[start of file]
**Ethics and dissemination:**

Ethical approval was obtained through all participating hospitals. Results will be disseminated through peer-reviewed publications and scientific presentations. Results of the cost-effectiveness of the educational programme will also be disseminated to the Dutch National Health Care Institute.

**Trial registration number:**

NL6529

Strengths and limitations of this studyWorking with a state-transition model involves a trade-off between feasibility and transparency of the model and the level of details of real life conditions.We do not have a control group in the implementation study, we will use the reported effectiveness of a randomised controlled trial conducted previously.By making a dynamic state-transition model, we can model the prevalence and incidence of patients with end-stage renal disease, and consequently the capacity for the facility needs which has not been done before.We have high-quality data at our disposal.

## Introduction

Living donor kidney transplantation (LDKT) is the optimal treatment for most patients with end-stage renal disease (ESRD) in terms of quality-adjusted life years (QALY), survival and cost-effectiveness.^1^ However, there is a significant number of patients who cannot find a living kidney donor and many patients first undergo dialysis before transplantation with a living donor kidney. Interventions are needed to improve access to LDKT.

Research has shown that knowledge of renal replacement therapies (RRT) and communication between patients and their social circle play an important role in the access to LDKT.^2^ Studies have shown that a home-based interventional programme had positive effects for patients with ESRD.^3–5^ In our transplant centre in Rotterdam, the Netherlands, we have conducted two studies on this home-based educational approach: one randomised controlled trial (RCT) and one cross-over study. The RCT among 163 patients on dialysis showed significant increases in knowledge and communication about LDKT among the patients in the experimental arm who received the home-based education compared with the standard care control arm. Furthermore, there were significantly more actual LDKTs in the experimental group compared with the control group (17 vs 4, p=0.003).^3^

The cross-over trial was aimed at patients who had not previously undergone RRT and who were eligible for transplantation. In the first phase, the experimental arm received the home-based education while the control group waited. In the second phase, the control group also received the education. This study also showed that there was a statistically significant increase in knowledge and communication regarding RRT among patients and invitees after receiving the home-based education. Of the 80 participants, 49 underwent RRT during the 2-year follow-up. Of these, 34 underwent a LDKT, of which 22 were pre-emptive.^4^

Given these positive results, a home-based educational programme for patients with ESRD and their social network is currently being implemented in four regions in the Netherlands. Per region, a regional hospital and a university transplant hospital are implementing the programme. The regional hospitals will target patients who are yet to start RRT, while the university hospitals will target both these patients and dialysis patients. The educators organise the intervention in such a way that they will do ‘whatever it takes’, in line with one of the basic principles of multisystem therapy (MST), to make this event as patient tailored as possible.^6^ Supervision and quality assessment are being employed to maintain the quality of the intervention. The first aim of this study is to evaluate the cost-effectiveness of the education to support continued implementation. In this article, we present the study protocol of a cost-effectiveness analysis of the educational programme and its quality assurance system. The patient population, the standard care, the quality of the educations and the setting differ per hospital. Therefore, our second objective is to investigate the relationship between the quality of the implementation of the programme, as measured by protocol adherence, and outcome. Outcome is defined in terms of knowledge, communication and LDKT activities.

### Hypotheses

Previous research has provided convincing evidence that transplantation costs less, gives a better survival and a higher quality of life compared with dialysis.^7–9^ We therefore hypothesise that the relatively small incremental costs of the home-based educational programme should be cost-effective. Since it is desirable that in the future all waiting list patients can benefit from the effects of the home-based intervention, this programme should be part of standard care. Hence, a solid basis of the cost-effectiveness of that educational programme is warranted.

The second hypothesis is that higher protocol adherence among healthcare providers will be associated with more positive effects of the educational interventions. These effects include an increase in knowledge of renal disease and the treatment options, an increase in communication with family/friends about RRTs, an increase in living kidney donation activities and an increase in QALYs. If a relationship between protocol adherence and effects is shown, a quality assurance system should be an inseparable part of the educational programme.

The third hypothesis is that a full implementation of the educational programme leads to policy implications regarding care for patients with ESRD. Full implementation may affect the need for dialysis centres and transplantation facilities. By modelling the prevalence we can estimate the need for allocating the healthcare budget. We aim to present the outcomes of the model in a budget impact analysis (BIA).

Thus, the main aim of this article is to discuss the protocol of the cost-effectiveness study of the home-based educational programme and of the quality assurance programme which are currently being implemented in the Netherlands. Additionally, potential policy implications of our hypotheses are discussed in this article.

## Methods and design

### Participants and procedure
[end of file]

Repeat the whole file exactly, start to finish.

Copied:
**Ethics and dissemination:**

Ethical approval was obtained through all participating hospitals. Results will be disseminated through peer-reviewed publications and scientific presentations. Results of the cost-effectiveness of the educational programme will also be disseminated to the Dutch National Health Care Institute.

**Trial registration number:**

NL6529

Strengths and limitations of this studyWorking with a state-transition model involves a trade-off between feasibility and transparency of the model and the level of details of real life conditions.We do not have a control group in the implementation study, we will use the reported effectiveness of a randomised controlled trial conducted previously.By making a dynamic state-transition model, we can model the prevalence and incidence of patients with end-stage renal disease, and consequently the capacity for the facility needs which has not been done before.We have high-quality data at our disposal.

## Introduction

Living donor kidney transplantation (LDKT) is the optimal treatment for most patients with end-stage renal disease (ESRD) in terms of quality-adjusted life years (QALY), survival and cost-effectiveness.^1^ However, there is a significant number of patients who cannot find a living kidney donor and many patients first undergo dialysis before transplantation with a living donor kidney. Interventions are needed to improve access to LDKT.

Research has shown that knowledge of renal replacement therapies (RRT) and communication between patients and their social circle play an important role in the access to LDKT.^2^ Studies have shown that a home-based interventional programme had positive effects for patients with ESRD.^3–5^ In our transplant centre in Rotterdam, the Netherlands, we have conducted two studies on this home-based educational approach: one randomised controlled trial (RCT) and one cross-over study. The RCT among 163 patients on dialysis showed significant increases in knowledge and communication about LDKT among the patients in the experimental arm who received the home-based education compared with the standard care control arm. Furthermore, there were significantly more actual LDKTs in the experimental group compared with the control group (17 vs 4, p=0.003).^3^

The cross-over trial was aimed at patients who had not previously undergone RRT and who were eligible for transplantation. In the first phase, the experimental arm received the home-based education while the control group waited. In the second phase, the control group also received the education. This study also showed that there was a statistically significant increase in knowledge and communication regarding RRT among patients and invitees after receiving the home-based education. Of the 80 participants, 49 underwent RRT during the 2-year follow-up. Of these, 34 underwent a LDKT, of which 22 were pre-emptive.^4^

Given these positive results, a home-based educational programme for patients with ESRD and their social network is currently being implemented in four regions in the Netherlands. Per region, a regional hospital and a university transplant hospital are implementing the programme. The regional hospitals will target patients who are yet to start RRT, while the university hospitals will target both these patients and dialysis patients. The educators organise the intervention in such a way that they will do ‘whatever it takes’, in line with one of the basic principles of multisystem therapy (MST), to make this event as patient tailored as possible.^6^ Supervision and quality assessment are being employed to maintain the quality of the intervention. The first aim of this study is to evaluate the cost-effectiveness of the education to support continued implementation. In this article, we present the study protocol of a cost-effectiveness analysis of the educational programme and its quality assurance system. The patient population, the standard care, the quality of the educations and the setting differ per hospital. Therefore, our second objective is to investigate the relationship between the quality of the implementation of the programme, as measured by protocol adherence, and outcome. Outcome is defined in terms of knowledge, communication and LDKT activities.

### Hypotheses

Previous research has provided convincing evidence that transplantation costs less, gives a better survival and a higher quality of life compared with dialysis.^7–9^ We therefore hypothesise that the relatively small incremental costs of the home-based educational programme should be cost-effective. Since it is desirable that in the future all waiting list patients can benefit from the effects of the home-based intervention, this programme should be part of standard care. Hence, a solid basis of the cost-effectiveness of that educational programme is warranted.

The second hypothesis is that higher protocol adherence among healthcare providers will be associated with more positive effects of the educational interventions. These effects include an increase in knowledge of renal disease and the treatment options, an increase in communication with family/friends about RRTs, an increase in living kidney donation activities and an increase in QALYs. If a relationship between protocol adherence and effects is shown, a quality assurance system should be an inseparable part of the educational programme.

The third hypothesis is that a full implementation of the educational programme leads to policy implications regarding care for patients with ESRD. Full implementation may affect the need for dialysis centres and transplantation facilities. By modelling the prevalence we can estimate the need for allocating the healthcare budget. We aim to present the outcomes of the model in a budget impact analysis (BIA).

Thus, the main aim of this article is to discuss the protocol of the cost-effectiveness study of the home-based educational programme and of the quality assurance programme which are currently being implemented in the Netherlands. Additionally, potential policy implications of our hypotheses are discussed in this article.

## Methods and design

### Participants and procedure